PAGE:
For more information, please visit:

Top: Outside the hotel on the way to the hot tubs Middle: Villa Nature - the living room and kitchen area, plus outdoor hot tub Bottom: Villa Romance - the bedroom, living room and kitchen area

Issue 53 | June 2013 | 75

Scan Magazine | Attraction of the Month | Sweden

Attraction of the Month, Sweden

Art, activities, archipelago – all in tune with nature It has been a year since the huge stone, wood and concrete building at Hålludden outside Stockholm opened its doors to the public, bursting at the seams with art and towering over the Baltic Sea at Baggensfjärden. And what a year: the interest from journalists at home and abroad has been overwhelming, and Artipelag, as the gallery is called, has become a favourite haunt for Stockholmers who want an injection of world-class art, good food and unspoilt nature. By Linnea Dunne | Photos: Charlie Bennet

You could say that Artipelag is Björn Jakobson’s baby, which is apt seeing he is also the founder and CEO of the hugely

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successful BabyBjörn. An avid sailor and ice skater, and as a general admirer of the great outdoors, he wanted to create a

beautiful space where art, culture and nature could meet. He found the grounds at Hålludden, and the rest is history. Architecture in tune with nature As Jakobson set out to find an architect for the job, he had to move quickly: drawings had to be completed and submitted before the planning permission, which had already been granted, expired. Then he met Johan Nyrén, who said: “I won’t give you Bilbao, but an installation in tune with nature – that I can do.” The result was a very Nordic-looking creation that almost disappears between the pine trees, only really visible as you approach the cape from the water because of the reflections in the big glass panels. Arriving by bus, on the other hand, one is greeted by an impressive concrete open-

Scan Magazine | Attraction of the Month | Sweden

ing which becomes the beginning of a distinctively unparalleled gallery experience. Summer exhibitions on the theme of nature Along came Bo Nilsson, renowned curator with experience from the very best of the world’s legendary art houses, as Artipelag’s artistic director. Borrowing works from museums in Sweden and beyond, the art gallery has received praise aplenty – and rightly so, as its security and climate control are among the best in the country. This summer sees the nature theme evolve with two exciting new exhibitions. In Hello Nature, Massachusetts-born William Wegman, most famous for his photographs of Weimaraner dogs, uses paintings, sketches, collage and video to explore what nature means in our culture. The exhibition runs from 25 May until the end of September and has garnered a lot of interest in art circles. Occupying 13,000 square feet, the Artipelag gallery’s first ever pure design initiative, One, two, tree!, tells the story of wood as a design material, including the pinewood boom in the 1970s and the current wood revival, spurred on by the demand for environmentally conscious product design. All in all, Artipelag will be buzzing with the very ethos that first inspired its founding father. Eat, meet and greet But there is more to Artipelag than art. The name brings together the words art, activity and archipelago, and this place is certainly all about experiencing the beauty of the water and its hidden gems outside Stockholm. With a café for lighter meals and coffee and an upstairs à la carte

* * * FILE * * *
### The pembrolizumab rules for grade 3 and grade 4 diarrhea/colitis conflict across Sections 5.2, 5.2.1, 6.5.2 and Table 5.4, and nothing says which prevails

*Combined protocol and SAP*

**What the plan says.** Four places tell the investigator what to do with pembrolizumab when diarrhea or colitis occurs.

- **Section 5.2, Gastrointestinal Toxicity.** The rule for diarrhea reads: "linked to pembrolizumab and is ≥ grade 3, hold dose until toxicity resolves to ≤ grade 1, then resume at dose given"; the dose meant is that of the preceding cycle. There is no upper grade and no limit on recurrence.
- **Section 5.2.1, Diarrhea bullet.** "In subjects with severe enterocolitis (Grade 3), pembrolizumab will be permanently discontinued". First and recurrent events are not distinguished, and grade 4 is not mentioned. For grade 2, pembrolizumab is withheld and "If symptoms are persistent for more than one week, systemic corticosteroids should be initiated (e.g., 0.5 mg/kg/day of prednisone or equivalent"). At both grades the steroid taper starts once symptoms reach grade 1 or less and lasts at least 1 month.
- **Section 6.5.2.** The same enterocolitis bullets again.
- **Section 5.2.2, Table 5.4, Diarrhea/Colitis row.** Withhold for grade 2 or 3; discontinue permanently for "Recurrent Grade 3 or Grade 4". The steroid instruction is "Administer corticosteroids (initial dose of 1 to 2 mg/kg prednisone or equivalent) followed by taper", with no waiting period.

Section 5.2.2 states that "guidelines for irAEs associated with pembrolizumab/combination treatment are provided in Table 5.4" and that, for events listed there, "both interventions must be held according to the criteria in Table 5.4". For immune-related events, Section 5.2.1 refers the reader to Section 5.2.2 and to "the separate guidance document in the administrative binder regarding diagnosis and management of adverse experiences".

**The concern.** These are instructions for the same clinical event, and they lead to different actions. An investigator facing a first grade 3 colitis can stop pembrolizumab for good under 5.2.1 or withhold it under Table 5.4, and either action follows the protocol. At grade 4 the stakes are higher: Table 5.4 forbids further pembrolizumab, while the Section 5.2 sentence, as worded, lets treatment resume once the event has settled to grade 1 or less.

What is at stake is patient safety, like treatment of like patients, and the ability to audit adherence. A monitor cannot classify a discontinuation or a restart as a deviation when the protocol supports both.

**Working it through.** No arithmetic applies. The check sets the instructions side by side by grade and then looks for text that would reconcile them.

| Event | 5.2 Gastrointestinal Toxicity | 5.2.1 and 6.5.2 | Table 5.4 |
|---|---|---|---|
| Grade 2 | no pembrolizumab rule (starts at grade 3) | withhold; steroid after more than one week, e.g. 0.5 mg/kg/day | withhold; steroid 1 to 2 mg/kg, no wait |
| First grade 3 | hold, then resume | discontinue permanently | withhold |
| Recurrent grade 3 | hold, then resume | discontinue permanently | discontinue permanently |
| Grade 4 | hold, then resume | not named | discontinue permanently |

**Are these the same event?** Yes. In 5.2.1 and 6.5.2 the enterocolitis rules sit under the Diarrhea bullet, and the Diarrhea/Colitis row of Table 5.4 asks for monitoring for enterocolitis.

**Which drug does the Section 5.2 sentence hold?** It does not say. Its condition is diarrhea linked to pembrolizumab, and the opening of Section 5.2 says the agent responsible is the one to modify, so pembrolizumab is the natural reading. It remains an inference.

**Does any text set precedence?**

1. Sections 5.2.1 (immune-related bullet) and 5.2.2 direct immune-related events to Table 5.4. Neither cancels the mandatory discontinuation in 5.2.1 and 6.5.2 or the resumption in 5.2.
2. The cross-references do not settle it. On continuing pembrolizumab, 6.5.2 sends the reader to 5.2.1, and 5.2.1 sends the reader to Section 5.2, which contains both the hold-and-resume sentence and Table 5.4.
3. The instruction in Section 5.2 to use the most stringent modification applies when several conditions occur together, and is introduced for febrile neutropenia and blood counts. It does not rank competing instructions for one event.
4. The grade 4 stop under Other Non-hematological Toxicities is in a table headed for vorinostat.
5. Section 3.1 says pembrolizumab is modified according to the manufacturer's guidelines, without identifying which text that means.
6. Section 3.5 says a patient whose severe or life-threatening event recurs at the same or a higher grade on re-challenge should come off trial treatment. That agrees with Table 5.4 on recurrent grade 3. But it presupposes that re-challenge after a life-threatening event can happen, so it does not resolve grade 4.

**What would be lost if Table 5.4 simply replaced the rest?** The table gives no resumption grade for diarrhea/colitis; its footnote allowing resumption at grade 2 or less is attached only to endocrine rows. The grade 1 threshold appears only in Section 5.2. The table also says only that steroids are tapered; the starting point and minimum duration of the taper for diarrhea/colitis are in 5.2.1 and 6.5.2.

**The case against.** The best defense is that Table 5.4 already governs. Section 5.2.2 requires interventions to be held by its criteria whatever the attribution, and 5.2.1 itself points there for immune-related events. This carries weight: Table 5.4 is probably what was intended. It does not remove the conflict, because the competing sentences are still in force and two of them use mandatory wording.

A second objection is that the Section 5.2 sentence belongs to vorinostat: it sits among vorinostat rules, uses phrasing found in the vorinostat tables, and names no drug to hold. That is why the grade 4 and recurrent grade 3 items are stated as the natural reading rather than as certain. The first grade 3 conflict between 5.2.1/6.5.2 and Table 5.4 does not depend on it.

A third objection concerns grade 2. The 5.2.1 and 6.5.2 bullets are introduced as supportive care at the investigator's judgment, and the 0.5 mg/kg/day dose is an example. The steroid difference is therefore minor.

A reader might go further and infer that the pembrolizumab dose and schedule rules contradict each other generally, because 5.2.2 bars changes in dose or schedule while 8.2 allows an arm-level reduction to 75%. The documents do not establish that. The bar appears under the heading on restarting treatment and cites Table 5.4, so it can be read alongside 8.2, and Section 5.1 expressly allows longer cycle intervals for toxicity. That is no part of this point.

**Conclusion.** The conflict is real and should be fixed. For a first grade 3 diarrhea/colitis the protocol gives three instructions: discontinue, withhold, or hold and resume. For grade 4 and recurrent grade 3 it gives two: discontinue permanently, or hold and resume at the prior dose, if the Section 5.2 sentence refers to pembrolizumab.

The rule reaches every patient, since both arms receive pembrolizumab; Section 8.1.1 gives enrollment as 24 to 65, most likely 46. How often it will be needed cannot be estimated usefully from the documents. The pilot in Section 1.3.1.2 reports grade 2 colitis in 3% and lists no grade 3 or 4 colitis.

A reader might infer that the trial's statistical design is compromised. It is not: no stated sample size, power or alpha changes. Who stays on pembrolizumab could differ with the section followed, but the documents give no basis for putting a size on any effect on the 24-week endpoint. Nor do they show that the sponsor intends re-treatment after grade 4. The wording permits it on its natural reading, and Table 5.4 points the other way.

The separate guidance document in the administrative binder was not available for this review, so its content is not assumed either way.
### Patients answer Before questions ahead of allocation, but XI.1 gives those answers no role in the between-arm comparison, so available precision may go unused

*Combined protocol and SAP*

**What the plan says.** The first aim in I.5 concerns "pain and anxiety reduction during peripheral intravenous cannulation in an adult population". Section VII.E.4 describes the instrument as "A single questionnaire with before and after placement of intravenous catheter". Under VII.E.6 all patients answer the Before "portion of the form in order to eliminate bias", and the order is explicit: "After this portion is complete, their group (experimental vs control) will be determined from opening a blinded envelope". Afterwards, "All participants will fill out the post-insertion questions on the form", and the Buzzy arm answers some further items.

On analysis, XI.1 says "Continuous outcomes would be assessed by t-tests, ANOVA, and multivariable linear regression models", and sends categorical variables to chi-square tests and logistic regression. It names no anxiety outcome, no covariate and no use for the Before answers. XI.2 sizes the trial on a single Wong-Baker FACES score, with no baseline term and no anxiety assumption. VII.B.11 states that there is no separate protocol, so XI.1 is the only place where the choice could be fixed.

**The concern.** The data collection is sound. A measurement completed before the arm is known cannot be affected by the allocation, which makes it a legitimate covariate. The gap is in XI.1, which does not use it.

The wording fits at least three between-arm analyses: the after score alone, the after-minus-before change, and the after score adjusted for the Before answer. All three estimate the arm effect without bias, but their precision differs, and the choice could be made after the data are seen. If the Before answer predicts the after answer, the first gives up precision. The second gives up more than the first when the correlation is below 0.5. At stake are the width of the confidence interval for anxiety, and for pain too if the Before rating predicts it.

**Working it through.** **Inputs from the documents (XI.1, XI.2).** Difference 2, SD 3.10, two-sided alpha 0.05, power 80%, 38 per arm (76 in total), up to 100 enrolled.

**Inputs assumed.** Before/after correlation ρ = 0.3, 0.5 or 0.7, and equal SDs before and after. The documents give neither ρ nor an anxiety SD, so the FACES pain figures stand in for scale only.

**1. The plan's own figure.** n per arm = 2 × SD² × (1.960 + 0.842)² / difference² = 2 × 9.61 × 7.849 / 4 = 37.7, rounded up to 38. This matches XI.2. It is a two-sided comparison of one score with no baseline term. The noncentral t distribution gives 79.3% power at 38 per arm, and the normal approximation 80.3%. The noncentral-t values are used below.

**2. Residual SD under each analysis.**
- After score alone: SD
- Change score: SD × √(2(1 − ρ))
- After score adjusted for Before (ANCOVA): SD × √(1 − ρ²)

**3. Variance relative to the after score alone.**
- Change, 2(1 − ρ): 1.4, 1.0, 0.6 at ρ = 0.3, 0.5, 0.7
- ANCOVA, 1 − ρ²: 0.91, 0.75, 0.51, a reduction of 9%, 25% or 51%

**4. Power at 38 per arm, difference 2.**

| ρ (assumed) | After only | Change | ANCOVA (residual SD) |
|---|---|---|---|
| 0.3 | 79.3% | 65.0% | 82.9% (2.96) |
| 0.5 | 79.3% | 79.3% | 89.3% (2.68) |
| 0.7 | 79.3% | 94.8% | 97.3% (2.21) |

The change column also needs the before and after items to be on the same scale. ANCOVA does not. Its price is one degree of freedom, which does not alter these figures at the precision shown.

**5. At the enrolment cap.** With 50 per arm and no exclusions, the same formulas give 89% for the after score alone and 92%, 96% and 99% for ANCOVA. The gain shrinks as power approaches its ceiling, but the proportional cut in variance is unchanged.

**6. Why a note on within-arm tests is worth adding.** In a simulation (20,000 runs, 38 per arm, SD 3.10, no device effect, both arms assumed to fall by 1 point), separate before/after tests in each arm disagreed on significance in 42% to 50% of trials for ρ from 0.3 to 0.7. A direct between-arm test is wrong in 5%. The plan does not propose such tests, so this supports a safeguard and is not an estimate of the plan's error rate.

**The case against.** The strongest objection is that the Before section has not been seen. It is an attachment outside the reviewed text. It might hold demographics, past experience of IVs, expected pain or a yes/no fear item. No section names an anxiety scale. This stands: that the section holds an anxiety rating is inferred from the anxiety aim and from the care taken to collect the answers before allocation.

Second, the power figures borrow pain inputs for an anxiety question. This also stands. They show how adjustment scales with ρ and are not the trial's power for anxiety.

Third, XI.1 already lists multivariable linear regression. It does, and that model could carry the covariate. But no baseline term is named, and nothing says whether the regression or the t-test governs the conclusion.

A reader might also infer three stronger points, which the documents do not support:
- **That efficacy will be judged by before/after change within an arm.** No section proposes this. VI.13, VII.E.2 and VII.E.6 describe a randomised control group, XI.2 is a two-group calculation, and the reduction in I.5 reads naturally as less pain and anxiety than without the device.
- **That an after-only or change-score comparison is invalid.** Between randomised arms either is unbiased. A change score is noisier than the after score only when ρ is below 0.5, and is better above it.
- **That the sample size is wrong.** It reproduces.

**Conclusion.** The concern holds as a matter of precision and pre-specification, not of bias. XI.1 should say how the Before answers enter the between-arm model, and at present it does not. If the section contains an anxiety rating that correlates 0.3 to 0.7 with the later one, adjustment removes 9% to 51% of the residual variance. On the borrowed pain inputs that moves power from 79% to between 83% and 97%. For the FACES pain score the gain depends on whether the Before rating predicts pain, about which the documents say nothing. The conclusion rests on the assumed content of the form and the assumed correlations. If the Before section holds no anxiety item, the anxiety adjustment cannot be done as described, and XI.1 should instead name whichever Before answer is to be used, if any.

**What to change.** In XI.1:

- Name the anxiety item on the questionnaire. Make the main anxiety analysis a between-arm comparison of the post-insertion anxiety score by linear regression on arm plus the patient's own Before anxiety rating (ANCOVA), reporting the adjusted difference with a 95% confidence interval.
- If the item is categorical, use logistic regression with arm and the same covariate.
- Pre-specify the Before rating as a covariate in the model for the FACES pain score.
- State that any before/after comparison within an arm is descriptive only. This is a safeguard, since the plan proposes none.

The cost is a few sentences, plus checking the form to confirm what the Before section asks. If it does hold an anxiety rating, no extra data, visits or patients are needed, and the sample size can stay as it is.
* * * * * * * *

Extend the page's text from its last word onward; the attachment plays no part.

Björn Jakobson (top right, Photo: Lena Gelin) and his wife made the place what it is: from the footbridge through the woods along the water, to the rock that pushes through the floor of the restaurant, finished with a candelabra designed by the couple’s daughter.

restaurant, both with sea views and accessible for wheelchairs and prams, Artipelag caters not only for the family brunch or mid-week lunch escape but also for private parties and weddings. Conference guests can use the spacious, hi-tech equipped Artbox or hire the entire magnificent building, and there are private pavilions overlooking the sea for smaller meetings or dinners. The sky is the limit – both visually and figuratively. The Louisiana of Sweden Artipelag has been dubbed “the Louisiana of Sweden”, and that is a compliment, no doubt. But what it fails to capture is the spirit of Björn Jakobson and his wife Lillemor, the two well-travelled nature and art

enthusiasts who made the place what it is: from the one-kilometre-long footbridge through the woods along the water, to the rock that pushes through the floor of the restaurant like a big centrepiece, finished with a candelabra designed by the couple’s daughter Siri Seger. What is not to love? Get the boat from Nybrokajen or the Artipelag bus from Vasagatan bang in the middle of Stockholm, or drive out in just 20 minutes and enjoy freshly made food courtesy of head chef Fredrik Björlin, captain of the Swedish national culinary team. The name says it all, really: it is art and activity in the archipelago – all in tune with nature.

Hello Nature – William Wegman 25 May to 29 Sep One, two, tree! 14 Jun to 21 Aug

For more information, please visit: Left: William Wegman, Slightly, 1999; Hello Nature. Right: Woodstock by Lars Stensö; One, two, tree!

Issue 53 | June 2013 | 77

Scan Magazine | Attraction of the Month | Iceland